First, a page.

Environmental problems facing the planet today are as urgent as those that existed 40 years ago, when the first Earth Day took place. But today’s challenges are much more complex, and solving them will require unprecedented levels of global cooperation between scientists, politicians and policymakers, as well as widespread public support.
With that summary statement, Donald Scavia, special counsel to the U-M president on sustainability, closed a Thursday morning Teach-In about environmental issues. The event at the Michigan League recalled a March 1970 U-M Teach-In that drew 15,000 people and served as an inspiration and model for the first Earth Day, one month later.
Thursday’s Teach-In was one of several March events celebrating the university’s role in launching the environmental movement 40 years ago.
“We’re all in this together, and this Teach-In is about collective action,” Scavia told the audience. About 20 U-M faculty members, students and outside experts participated in panel discussions on four topics: Great Lakes and water resources, climate and energy, food and human health, and sustainable accessibility.
Decades ago, when Ohio’s Cuyahoga River repeatedly caught fire and factory smokestacks belched toxic substances skyward, many of the major pollution sources were easy to identify, Scavia said. Today, a lot of the most serious threats are less obvious: mounting levels of invisible carbon dioxide gas trap heat and alter the global climate, while “biological pollution” from various invasive species is transforming the delicate Great Lakes ecosystem, for example.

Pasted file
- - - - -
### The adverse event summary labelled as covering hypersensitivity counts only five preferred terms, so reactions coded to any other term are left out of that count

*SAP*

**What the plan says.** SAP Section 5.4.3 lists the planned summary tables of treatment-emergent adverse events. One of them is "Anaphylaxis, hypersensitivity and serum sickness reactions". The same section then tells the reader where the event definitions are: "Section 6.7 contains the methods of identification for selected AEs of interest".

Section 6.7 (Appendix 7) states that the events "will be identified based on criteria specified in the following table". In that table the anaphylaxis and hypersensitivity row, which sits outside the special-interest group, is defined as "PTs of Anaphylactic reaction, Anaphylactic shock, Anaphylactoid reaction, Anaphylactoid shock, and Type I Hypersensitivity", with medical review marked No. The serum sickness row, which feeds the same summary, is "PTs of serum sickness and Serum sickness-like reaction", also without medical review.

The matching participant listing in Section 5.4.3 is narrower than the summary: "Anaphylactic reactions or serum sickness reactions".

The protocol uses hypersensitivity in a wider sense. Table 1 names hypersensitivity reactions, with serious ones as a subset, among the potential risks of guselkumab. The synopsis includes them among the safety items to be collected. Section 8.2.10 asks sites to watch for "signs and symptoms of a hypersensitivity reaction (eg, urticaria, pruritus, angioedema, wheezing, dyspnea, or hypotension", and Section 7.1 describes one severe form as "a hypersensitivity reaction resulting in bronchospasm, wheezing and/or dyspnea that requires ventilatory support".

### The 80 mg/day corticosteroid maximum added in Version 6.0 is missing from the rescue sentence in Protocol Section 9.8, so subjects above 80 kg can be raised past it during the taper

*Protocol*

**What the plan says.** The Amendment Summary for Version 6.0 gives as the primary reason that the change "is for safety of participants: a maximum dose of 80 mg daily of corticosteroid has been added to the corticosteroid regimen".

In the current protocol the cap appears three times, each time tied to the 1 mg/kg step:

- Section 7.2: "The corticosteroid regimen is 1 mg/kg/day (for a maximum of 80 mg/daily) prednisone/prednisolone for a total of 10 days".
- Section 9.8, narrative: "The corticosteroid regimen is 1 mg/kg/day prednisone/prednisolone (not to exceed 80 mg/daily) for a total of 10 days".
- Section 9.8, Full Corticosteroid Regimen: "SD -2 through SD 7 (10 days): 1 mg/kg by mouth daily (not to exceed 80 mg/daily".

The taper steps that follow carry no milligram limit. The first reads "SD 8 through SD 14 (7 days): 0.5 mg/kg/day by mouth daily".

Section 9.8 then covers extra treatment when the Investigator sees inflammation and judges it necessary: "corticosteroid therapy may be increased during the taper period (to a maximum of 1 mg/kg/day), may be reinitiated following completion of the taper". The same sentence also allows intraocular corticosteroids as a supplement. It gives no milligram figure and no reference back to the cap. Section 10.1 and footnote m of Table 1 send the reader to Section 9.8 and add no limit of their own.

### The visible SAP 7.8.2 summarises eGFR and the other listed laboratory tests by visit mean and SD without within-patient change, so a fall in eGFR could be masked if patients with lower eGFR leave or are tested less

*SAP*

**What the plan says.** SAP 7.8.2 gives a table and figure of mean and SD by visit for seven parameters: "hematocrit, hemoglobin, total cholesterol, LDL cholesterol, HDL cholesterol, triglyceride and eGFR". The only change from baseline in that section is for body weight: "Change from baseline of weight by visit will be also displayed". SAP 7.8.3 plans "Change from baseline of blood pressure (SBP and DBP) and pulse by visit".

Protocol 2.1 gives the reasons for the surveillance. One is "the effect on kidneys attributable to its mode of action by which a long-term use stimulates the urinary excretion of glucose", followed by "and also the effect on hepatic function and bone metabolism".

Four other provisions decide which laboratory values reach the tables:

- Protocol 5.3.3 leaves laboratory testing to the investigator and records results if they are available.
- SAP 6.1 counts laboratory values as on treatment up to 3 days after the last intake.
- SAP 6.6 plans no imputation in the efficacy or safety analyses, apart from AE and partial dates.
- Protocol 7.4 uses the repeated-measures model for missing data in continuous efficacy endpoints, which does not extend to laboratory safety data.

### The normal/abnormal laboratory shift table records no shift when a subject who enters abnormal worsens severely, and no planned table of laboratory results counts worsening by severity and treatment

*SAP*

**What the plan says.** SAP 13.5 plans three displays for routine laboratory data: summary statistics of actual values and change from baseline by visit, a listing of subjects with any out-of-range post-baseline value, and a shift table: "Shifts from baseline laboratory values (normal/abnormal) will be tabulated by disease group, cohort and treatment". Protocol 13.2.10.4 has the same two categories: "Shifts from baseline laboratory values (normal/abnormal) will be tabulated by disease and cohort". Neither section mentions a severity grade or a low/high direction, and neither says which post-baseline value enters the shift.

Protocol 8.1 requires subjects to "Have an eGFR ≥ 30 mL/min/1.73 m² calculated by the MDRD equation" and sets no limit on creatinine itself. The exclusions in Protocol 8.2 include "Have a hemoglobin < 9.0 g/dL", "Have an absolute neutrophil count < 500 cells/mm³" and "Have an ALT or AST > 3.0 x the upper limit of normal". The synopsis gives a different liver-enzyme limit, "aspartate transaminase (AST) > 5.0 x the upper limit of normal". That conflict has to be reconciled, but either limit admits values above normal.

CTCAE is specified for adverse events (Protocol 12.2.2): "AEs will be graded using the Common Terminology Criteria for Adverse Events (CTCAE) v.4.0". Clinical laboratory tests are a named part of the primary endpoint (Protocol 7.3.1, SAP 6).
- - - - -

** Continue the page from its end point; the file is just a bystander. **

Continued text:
Since 1950, one new, non-native species has entered the Great Lakes every 28 weeks, despite the fact that there are about 140 programs aimed at promoting Great Lakes health.
“There’s a severe deficiency in coordinating the actions of these various groups,” said Jeremy Guest, who moderated the Great Lakes and water resources panel. Guest is a graduate student in civil and environmental engineering and a fellow at the Graham Sustainability Institute.
More than 100 people attended Thursday’s Teach-In.
In the climate session, Henry Pollack, professor emeritus of geological sciences, noted that human-produced emissions of carbon dioxide and other heat-trapping gases already have guaranteed “unavoidable” climate change that will result in the loss of most of the world’s mountain glaciers (except in Asia) by the end of the century.
“We will see significant climate change, even if we were somehow able to go cold turkey today and stop all emissions of greenhouse gases,” said Pollack, who was a contributing author to the landmark 2007 Intergovernmental Panel on Climate Change reports.
“We’ve got 20 to 30 years to flatten the growth of CO2 (carbon dioxide) and begin to diminish it to safe levels,” Pollack said. “And the way to do that is to reshape the economy so it’s based on non-carbon sources.”
But moving away from a reliance on fossil fuels will be difficult and painful, and technological quick fixes are not on the horizon, said Carl Simon, a professor of public policy, mathematics and economics, and associate director of the Michigan Memorial Phoenix Energy Institute.
Electric vehicles and energy sources such as wind, solar, nuclear and biofuels may begin to help wean this nation from fossil fuels, but other solutions will be needed, Simon said.
“It will take behavioral change and probably government incentives,” he said.
“We think of energy as a technological or fuel-oriented problem, and I see it more as a social dilemma that involves behavior, prices and regulation,” he said. “There’s an idea that technology has saved our butts before and will do it again. But alternatives to fossil fuels — I don’t see a clear cure or substitute. New technologies have huge obstacles and huge costs.”
Thursday’s Teach-In was sponsored by the U-M Alumni Association; the Office of the Vice President for Communications; LSA; the Gerald R. Ford School of Public Policy; the School of Public Health; the Graham Institute; the Office of Campus Sustainability; and Planet Blue.